2016 AAAS Annual Meeting: Come Say Hi!

Heading to the AAAS 2016 Annual Meeting in DC this weekend? We’ll be there! Visit us at booth #2024, where we’ll be handing out free publications (for adults and kids) and brain-themed swag.

aaas 2015 san jose

Ready to greet our visitors at last year’s booth in San Jose, CA.

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Can Alzheimer’s Be Treated Before Symptoms Occur?

reisa sperlingWhile considering whether to go to medical school, Dana Alliance member Reisa Sperling, M.D., noticed her grandfather had started to act strangely. She only later realized that he had symptoms of Alzheimer’s disease. His death when she was a neurology resident, along with her father’s diagnosis, influenced her decision to focus her research on the early detection of Alzheimer’s. She is now the director of clinical research at the Center for Alzheimer’s Research and Treatment at Brigham and Women’s Hospital in Boston. Sperling discussed her personal experience with the disease, and her ongoing research, in a fall interview for the Harvard Medical Labcast.

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Record Turnout for NYC Regional Brain Bee

Twelfth-grader Melissa Cao, from Long Island’s Bethpage High School, took home the grand prize after a close race with two other finalists at Saturday’s Regional Brain Bee at Columbia University in New York City. The local event is part of an annual international neuroscience competition. Winners advance into the national and then international competitions during the spring and summer months as part of Brain Awareness Week (BAW).

brain bee 2016 5 crop

Program moderator Carol Mason, Ph.D., awards Cao her first place prize. Photo credit: Jacqueline Silberbrush

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The Physics of Folds and Grooves

guest post by Kayt Sukel

Gel-printed brain. Image courtesy of T. Tallinen, J-Y Chung and L. Mahadevan

Gel-printed brain forming folds after it was placed in liquid solvent. Image and video below courtesy of T. Tallinen, J-Y Chung, and L. Mahadevan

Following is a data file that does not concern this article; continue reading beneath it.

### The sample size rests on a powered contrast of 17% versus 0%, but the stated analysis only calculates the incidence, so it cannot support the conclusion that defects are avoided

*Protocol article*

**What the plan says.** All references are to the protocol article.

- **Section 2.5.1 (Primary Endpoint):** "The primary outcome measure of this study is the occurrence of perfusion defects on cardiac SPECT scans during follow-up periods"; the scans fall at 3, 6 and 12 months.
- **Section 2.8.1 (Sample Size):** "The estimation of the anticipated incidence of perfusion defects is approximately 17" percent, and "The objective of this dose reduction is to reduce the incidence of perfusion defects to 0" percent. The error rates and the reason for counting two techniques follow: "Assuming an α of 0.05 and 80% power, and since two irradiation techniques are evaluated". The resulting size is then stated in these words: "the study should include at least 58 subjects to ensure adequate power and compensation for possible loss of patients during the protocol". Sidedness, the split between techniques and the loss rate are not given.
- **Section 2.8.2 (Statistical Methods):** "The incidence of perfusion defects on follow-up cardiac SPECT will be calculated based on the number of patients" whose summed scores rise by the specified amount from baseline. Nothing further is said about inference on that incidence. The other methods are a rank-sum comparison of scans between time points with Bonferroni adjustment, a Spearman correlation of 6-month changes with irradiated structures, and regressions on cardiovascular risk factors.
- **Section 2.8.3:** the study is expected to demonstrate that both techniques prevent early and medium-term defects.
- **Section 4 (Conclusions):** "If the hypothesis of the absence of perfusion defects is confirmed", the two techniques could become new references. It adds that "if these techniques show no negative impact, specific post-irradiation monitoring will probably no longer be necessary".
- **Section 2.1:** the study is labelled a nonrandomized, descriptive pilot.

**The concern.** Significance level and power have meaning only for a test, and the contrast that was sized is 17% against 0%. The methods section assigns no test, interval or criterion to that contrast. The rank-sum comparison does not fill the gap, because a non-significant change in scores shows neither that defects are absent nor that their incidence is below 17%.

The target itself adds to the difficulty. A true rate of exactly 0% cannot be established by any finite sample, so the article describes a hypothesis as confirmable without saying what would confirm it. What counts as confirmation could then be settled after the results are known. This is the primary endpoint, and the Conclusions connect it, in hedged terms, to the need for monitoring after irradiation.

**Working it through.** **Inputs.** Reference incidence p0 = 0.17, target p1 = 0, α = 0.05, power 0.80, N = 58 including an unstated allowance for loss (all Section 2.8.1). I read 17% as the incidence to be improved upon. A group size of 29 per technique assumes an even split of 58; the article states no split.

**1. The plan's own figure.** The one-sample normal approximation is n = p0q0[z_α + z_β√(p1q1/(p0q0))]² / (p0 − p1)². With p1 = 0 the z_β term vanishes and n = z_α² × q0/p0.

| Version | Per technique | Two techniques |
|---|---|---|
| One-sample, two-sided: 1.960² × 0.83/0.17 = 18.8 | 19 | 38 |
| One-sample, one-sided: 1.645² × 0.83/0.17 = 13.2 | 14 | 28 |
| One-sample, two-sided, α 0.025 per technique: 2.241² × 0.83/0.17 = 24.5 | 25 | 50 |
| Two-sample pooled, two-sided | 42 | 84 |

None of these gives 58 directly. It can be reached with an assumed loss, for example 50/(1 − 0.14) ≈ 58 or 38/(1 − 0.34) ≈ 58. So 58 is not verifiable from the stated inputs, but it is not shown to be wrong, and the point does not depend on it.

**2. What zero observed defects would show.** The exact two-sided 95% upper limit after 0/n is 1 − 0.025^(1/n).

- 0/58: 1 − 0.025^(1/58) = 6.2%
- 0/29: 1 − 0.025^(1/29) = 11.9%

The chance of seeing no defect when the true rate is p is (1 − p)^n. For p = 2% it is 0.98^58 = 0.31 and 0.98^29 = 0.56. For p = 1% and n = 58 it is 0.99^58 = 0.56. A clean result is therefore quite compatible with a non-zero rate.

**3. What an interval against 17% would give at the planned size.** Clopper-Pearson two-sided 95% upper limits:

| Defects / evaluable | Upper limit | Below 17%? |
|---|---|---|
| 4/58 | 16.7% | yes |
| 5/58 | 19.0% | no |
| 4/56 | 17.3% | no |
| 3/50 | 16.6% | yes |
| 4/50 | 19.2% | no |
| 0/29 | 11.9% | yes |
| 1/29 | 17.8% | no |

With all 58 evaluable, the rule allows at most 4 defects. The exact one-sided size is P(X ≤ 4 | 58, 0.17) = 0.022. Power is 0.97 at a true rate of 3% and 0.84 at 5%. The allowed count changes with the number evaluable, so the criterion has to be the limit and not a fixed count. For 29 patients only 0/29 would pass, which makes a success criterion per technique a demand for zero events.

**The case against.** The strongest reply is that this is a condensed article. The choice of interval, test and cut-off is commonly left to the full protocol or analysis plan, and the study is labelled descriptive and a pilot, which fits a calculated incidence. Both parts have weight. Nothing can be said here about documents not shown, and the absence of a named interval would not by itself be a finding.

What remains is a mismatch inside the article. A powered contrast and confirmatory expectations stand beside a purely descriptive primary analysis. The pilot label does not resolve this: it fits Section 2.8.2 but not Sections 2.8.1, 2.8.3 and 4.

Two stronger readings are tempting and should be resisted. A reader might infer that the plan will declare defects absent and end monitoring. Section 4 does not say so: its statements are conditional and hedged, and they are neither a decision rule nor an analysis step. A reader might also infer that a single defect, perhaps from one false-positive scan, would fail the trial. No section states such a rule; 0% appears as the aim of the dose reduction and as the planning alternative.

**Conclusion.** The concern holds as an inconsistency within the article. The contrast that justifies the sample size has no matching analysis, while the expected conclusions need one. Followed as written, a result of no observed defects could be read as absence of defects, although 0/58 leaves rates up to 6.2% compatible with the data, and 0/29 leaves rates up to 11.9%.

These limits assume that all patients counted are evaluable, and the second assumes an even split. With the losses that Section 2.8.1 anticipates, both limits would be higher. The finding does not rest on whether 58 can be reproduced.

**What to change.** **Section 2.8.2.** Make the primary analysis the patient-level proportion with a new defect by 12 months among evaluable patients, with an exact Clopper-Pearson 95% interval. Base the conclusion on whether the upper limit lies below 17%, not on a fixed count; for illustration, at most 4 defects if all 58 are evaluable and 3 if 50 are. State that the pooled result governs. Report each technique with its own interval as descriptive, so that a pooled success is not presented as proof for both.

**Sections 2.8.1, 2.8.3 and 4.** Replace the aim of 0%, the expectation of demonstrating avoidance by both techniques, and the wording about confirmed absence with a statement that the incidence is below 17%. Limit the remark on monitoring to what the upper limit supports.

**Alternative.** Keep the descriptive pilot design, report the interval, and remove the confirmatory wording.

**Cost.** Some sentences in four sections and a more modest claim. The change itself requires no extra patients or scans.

The human brain has a remarkably distinct shape. With its folds and valleys (gyri and sulci, respectively), there is no bodily organ like it. How and why does it have this accordion-like structure? That’s remained an open, and highly debated, question among neuroscientists. Some argued there must be some biological factors within neurons and supporting cells that program them to grow this way. Others hypothesized that the brain’s gulfs and valleys are due to simple physics—that is, the mechanical compression involved with developing inside the enclosed case of the skull. Now, work done at Harvard University and Finland’s University of Jyväskylä suggests the latter argument may be the correct one.

“The number, size, shape, and position of neuronal cells during brain growth all lead to the expansion of the gray matter, known as the cortex, relative to the underlying white matter,” says Lakshminarayanan Mahadevan, a physicist and applied mathematician at Harvard. “This puts the cortex under compression leading to a mechanical instability that causes it to crease locally, a process called gyrification.” Continue reading

National Drug & Alcohol Facts Week (January 25-31)


On Monday, National Drug & Alcohol Facts Week began, sparking local events across the country in an effort to “shatter the myths” about drugs and alcohol, particularly among teens.

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